Several times recently, a health care client has directed me to start publicity campaigns promoting breakthrough new procedures, cost efficiencies or other competitive advantages – only to change course and cancel at the last minute. The reason? Highlighting these competitive advantages could endanger relationships with referral sources or organizational partners. This same issue just came up in a health care-related RFP we’ve been working on – some of that organization’s competitive advantages couldn’t be highlighted, for fear of irking their competitors. So why are they worried about their competitors’ feelings? Because those competitors are also their partners.
This seemingly curious dynamic, often called “co-opetition,” isn’t unique to health care, nor is it particularly new. It came into the national lexicon via the computer industry in the 1990s, when Novell founder Raymond Noorda began using it. It was subsequently adopted by software entrepreneur Daniel Ervin and became the title of a 1997 book. The concept’s origins pre-date Silicon Valley, however. The term appeared in academic literature as far back as 1930s and ‘40s, particularly in the context of game theory and mathematician John Forbes Nash (subject of Oscar-winning film, A Beautiful Mind).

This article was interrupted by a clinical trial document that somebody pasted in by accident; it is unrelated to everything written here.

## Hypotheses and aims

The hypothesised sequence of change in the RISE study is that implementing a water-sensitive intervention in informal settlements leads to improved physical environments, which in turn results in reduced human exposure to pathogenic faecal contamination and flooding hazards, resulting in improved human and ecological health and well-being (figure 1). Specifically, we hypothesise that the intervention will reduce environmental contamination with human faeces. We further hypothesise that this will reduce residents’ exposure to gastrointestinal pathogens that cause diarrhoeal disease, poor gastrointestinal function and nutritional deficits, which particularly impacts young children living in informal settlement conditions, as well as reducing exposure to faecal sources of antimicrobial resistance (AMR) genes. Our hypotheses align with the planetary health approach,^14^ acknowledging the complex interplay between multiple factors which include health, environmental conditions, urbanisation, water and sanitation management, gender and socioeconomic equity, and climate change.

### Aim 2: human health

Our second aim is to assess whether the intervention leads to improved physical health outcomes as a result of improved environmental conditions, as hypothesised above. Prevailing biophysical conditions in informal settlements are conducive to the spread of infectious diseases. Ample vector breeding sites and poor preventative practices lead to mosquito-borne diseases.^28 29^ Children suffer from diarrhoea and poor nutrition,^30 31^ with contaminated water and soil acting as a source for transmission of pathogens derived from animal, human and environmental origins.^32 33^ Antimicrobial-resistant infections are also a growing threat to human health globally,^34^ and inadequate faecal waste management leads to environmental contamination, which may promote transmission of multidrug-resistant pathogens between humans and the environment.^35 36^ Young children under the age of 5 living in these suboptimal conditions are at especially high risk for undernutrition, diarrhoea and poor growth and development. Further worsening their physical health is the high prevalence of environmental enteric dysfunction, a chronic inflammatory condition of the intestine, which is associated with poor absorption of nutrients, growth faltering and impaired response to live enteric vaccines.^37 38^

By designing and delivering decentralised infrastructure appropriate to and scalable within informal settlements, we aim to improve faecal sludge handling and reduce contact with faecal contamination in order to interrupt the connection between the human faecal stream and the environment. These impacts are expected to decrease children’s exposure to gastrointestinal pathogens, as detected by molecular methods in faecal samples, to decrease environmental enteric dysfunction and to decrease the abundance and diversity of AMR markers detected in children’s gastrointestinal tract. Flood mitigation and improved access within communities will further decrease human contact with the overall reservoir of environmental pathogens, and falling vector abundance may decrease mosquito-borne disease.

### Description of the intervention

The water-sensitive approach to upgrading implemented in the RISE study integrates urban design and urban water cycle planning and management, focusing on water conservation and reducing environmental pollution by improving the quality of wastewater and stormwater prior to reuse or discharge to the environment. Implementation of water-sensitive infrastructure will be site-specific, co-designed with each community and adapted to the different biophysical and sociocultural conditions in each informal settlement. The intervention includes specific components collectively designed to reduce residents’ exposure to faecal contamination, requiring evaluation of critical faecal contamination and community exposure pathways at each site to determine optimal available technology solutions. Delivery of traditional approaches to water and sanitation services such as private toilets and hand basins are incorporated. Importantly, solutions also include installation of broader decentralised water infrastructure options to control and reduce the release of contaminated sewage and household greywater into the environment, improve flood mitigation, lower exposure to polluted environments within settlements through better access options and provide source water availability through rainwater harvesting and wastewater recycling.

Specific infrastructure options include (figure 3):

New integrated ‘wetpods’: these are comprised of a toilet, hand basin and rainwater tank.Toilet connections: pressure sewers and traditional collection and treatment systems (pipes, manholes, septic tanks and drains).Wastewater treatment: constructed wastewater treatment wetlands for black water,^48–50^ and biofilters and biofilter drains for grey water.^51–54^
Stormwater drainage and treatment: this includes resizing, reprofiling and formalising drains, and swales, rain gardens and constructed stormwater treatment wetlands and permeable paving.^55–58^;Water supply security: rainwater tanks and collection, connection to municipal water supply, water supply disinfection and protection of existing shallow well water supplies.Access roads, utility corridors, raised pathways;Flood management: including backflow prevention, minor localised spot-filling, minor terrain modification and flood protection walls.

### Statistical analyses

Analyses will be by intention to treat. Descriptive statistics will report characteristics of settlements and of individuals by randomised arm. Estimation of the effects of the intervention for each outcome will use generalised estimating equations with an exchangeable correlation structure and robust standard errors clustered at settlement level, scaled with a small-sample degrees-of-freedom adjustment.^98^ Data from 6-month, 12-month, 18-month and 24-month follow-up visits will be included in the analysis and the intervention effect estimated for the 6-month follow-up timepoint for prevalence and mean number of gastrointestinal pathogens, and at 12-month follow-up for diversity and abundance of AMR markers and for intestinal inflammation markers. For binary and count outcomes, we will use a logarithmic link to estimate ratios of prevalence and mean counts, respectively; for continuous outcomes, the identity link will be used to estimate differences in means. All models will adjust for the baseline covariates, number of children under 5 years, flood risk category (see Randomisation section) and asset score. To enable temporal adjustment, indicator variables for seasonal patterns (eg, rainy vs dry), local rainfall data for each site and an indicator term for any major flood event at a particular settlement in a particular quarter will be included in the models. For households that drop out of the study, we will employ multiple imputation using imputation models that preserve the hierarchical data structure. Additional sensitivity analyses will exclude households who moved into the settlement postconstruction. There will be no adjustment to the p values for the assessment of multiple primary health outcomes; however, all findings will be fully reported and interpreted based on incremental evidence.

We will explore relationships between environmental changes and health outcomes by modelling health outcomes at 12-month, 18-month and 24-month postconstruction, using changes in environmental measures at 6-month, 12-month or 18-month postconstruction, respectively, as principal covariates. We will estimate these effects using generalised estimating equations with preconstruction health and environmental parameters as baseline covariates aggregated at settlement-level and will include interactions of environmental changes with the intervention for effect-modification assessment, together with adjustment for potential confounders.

On a less academic level, the term became well-known to NASCAR fans in 2005, when racer Darrell Waltrip began using it to describe drafting. The concept wasn’t invented by Waltrip, though; it was popularized by racers as far back as Junior Johnson, who used the technique to propel a technically inferior car to victory in the 1960 Daytona 500.
The analogies between racing and business may be particularly apt. In racing, the practice of drafting doesn’t just help the trailing car; it actually allows both to go as much as 5 miles per hour faster. Co-opetition in business works much the same way. We’ve seen clients start businesses as a complement to a larger parent organization, even though they ultimately grow to compete with it. We’ve experienced the same with our vendors, some of whom we’ve helped launch because we needed their highly specialized services. In several cases those companies’ spheres of expertise have grown to partially overlap with ours – to the point where we occasionally compete against each other. Admittedly, it can make for strange bedfellows when this week’s partner is next week’s adversary, but on the whole these relationships benefit both organizations, and we regularly serve as referral sources for each other.
So will this phenomenon continue to grow? That’s hard to say – particularly in health care, where the coverage circle is trending back toward systems. Nonetheless, my guess is “yes.” As counter-intuitive as it sounds, the key to increasing your business may come from working with your competitors.